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  • Writer's pictureStory Maya

Navigating the tricky path to recruiting for copywriting positions

Meaningful content that has breadth, depth, and ease of relatability is the key to building an outstanding reputation across platforms for brands and individuals. While the author strives to engage audiences for different businesses through distinctive expressions of ideas, some emerging trends listed here lend themselves to further critique and analysis.

Separating the needle from the stack

There are far too many misconceptions surrounding the selection of the right candidate for all the different writing profiles that are growing in demand by the day. Either a candidate is inexperienced, a fresher, or highly experienced. But how is one to judge that? This is where many recruiters may fail to assess correctly. Would a good old interview suffice or should it be a detailed motivational assessment or an exhaustive copy test, or better still a combination of all three?

In most cases, a writer who is able to churn out a compelling copy or draft a mind-blowing emailer may not be as articulate with the spoken word as those verbose types of outspoken individuals on the marketing team. After all, don't we come across people who may go on rambling on about virtues of writing but have yet to themselves pen anything significantly?

How hygienic should you be?

It's sort of becoming a practice to screen out potential candidates by conducting a 'hygiene' telephonic interview. This is certainly a safe approach to weed out candidates with "undesirable" or "unwanted" traits right in the 'top-of-the-funnel' stage. But there is a big drawback to this one too. It might do more harm than good if the interviewer is looking for textbookish answers. Good writing, we understand, is a fine blend of craft and art, and many recruiters, unless they are good writers themselves, may miss the point completely.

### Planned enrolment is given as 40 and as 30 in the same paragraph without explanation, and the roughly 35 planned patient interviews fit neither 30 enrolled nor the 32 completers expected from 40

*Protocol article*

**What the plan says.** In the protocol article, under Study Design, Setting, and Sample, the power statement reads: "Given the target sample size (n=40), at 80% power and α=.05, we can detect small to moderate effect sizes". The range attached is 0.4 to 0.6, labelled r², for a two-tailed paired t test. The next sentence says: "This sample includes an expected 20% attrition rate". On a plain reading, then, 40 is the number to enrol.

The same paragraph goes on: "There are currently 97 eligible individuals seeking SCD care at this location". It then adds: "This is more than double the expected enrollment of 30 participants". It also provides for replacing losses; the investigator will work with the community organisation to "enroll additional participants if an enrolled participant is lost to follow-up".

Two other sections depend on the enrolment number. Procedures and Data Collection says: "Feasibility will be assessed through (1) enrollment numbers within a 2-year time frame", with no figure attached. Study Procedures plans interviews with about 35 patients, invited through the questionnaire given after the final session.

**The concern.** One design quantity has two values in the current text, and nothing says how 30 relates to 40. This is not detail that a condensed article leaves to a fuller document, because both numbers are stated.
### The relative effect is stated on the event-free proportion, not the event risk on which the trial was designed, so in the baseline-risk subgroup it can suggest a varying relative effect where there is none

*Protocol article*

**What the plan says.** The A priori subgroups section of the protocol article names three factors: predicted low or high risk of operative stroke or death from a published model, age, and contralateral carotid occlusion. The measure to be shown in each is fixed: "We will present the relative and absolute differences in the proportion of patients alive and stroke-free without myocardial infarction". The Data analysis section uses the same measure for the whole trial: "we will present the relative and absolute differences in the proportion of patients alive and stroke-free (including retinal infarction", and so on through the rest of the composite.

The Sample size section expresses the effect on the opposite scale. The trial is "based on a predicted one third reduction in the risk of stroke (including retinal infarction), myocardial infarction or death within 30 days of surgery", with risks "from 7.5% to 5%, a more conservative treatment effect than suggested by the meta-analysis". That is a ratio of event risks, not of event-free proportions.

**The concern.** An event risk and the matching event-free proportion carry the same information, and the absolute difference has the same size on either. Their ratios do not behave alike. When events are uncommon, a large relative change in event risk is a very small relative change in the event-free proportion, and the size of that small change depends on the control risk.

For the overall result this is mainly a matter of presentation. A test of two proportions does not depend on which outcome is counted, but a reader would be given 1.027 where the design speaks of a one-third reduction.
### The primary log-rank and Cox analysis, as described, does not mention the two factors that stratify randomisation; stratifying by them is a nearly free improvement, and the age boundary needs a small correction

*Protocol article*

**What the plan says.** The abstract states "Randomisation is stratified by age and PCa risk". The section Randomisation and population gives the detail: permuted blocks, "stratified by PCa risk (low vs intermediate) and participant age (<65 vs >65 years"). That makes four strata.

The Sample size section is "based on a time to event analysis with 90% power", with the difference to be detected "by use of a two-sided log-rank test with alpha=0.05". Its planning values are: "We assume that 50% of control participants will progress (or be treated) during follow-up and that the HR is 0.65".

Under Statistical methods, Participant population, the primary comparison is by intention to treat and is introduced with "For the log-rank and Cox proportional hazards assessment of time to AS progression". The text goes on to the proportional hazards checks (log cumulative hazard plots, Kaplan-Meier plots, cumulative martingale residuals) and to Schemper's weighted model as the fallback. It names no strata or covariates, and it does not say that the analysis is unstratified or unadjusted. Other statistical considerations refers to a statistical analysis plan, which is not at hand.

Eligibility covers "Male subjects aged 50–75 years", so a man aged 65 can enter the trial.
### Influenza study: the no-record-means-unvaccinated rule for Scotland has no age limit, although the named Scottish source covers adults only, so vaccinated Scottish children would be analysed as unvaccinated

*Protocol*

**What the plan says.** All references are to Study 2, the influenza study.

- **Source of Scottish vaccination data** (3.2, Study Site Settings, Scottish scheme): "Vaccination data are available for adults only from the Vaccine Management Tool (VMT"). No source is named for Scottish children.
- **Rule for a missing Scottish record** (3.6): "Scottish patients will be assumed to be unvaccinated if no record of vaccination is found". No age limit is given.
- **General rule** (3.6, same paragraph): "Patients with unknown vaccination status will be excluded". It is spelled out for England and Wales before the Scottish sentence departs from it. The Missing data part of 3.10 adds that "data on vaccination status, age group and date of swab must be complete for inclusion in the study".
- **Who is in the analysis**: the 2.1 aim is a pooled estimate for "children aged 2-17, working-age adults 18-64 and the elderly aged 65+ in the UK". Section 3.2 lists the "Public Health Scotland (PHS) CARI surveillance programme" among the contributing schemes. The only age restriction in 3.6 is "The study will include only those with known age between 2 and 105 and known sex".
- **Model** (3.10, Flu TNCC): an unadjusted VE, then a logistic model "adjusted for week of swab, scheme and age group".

In the wake of the creator gig economy and the 'Great Resignation' era, this phenomenon is costing organizations in the long run. Especially now, when after the 'back-to-office' work day is being reinstituted across industries with some caution. However, its newly emerged opponent of 'work-from-home' has proved a strong contender and a tool for experienced freelancers more than ever before. Writers good at their craft are seen to be more in demand than before and talent acquisition teams are flummoxed as to how to determine their true worth.

Can online motivational tests be a good filter?

Writers without exception are a mixed bag of a range of complex emotions. Always thriving on feedback and appreciation. Applying rigid mind-mapping tests may not give a clear picture after all. Having said that, there's absolutely no alternative to a good portfolio any day and some cool work experience. It has been observed that some control freaks end up standing behind writers scrutinizing every letter being written and meddling with the creative process. This interesting behavior demands different analyses.

Are we ready for a phenomenon yet?

But there's more to copywriting experience in today's context. In a few of the author's recent interactions with agencies from the US and Philippines, as well as trends gleaned from the inbox, email copywriting is likely going to be the next big thing very soon. Email copywriting is still in its early stages here since there are by default very few takers. It's our societal conditioning.

As is our collective experience, reading beyond the image copy of an Insta post or a tweet, or single lines of what's app text is what the majority of the minuscule English-educated population wouldn't prefer to venture out at the moment. What with the reduced number of copies of the good old print, the absence of a reading culture structure may not be conducive to such marketing tactics at the moment. It's perceived as a 'waste of time by the super busy on-the-move workforce and the 'come-to-the-point' by the remaining' who are not the TG.

But, our market is just ripe for the extreme long-form of such persuasive communication and its myriad derivatives. A video sales letter is one such form, wherein the audience is not required to take on much of the effort. The onus lies on the presenter and the copywriter. The techniques are a part of the funnel-building process and the results are as encouraging as its original sibling-the humble emailer touted as the number one direct marketing tool. Again, most of the work in the audio-visual space here is created with a view to targeting Instagram and Facebook users and hence is of shorter duration.

Are we trained enough to read and write?

While there are few takers of long-form writing, the number is steadily rising. Brand-conscious individuals and entities should start preparing the ground sooner to avoid being a target for identity theft. Putting to practice the tested and proven formulae to engage your audience, the author yearns to craft your unique story with a visceral meaning.

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